The American Petroleum Institute (API) and the Association of Oil Pipelines (AOPL) released the 2019 Pipeline Safety Excellence Performance Report and 2020-2022 Strategic Plan. The report details how liquid pipeline incidents impacting people or the environment have decreased 36 percent over the last 5 years, while pipeline mileage increased nearly 10 percent and barrels delivered increased nearly 35 percent.
“Pipelines are the safest and most environmentally friendly way of transporting the energy Americans rely on every day,” said API Pipeline Manager David Murk. “This year’s report highlights our industry’s strong commitment to safety and reliability, showing significant reductions in total incidents while we continue to reliably and efficiently deliver the energy that keeps working families, small businesses, and first responders moving.”
API and AOPL prepared the report using publicly available government-collected performance data from the U.S. Pipeline and Hazardous Materials Safety Administration (PHMSA). According to API, five-year trends that the new report identifies include:
- Total liquid pipeline incidents impacting people or the environment fell 36 percent and total pipeline incidents decreased 17 percent.
- The number of pipeline incidents impacting people or the environment caused by corrosion, cracking, or weld failure dropped by 50 percent.
- Pipeline incidents impacting people or the environment caused by equipment failure declined by 15 percent.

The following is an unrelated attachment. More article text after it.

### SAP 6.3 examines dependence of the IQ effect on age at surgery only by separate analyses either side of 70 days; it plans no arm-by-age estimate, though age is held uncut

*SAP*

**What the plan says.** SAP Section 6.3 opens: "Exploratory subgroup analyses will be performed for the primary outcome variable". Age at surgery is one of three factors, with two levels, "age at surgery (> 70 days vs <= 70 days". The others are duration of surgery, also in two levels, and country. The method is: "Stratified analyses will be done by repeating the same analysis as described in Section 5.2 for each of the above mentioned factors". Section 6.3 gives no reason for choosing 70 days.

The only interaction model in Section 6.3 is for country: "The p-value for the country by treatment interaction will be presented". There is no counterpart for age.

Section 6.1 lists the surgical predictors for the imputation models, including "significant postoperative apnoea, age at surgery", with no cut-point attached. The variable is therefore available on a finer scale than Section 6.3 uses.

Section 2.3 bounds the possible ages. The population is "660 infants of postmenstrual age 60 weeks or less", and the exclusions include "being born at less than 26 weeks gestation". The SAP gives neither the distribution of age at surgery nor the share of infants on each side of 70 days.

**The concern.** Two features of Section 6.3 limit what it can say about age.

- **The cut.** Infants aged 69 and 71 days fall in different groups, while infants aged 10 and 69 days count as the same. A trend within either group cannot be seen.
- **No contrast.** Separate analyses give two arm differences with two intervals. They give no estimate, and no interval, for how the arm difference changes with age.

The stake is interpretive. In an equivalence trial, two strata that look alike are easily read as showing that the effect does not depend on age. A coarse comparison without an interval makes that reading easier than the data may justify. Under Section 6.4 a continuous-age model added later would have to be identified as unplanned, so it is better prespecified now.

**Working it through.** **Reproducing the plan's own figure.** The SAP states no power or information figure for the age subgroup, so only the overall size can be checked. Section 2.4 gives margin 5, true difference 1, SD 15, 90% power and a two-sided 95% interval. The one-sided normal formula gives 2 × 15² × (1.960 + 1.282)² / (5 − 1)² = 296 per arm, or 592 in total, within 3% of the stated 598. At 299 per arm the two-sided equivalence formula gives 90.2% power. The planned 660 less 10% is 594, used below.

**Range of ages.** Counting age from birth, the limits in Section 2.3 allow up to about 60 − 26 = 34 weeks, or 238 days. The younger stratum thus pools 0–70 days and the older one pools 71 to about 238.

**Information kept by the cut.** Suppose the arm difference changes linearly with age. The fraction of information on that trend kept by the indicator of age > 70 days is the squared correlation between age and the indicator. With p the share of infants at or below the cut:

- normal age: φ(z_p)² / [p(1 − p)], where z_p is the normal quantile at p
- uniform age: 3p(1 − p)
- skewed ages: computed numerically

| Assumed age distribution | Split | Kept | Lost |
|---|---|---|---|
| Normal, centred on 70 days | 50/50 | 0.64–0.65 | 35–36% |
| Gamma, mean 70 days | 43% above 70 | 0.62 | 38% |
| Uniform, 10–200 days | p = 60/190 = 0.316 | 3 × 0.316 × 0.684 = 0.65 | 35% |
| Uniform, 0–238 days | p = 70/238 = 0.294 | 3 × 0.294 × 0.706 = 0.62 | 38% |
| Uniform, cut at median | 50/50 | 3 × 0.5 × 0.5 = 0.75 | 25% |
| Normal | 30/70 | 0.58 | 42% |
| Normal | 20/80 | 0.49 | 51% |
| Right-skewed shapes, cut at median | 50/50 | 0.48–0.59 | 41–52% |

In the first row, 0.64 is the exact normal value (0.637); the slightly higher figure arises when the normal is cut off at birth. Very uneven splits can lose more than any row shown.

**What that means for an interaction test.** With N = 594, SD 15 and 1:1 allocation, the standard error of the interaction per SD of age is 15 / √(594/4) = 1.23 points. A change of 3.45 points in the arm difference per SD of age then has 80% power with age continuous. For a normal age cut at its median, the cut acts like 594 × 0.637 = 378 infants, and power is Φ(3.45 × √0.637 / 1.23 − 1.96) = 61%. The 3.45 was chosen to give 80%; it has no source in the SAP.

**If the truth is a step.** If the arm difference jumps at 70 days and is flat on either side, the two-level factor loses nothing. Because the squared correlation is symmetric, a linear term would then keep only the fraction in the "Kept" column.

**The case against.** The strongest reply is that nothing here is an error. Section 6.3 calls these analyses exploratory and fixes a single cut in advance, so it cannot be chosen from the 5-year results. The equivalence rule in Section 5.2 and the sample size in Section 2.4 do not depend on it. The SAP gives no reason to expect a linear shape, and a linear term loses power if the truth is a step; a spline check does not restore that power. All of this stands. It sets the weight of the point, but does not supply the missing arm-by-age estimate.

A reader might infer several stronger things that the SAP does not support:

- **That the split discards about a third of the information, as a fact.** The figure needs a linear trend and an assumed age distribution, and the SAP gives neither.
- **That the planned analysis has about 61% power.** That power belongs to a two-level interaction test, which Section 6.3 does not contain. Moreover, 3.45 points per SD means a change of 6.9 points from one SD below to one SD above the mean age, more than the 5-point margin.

- Liquid pipeline mileage rose nearly 10 percent, including a 20-percent increase in crude oil pipelines, and total barrels delivered went up 35 percent from 2014.
“While pipeline operators are proud they are reducing the number of pipeline incidents, they are working hard to decrease them even further,” AOPL President and CEO Andy Black in regard to the pipeline safety improvement strategic plan his organization and API created.
The performance data presented by this report is government-collected data on pipeline incidents made publicly available by the U.S. Pipeline and Hazardous Materials Safety Administration (PHMSA). Each year, API and AOPL download PHMSA incident data to analyze where pipeline operators are making progress and to focus upcoming industry-wide safety improvement efforts. Those findings guide the accompanying three-year strategic plan for pipeline safety improvement.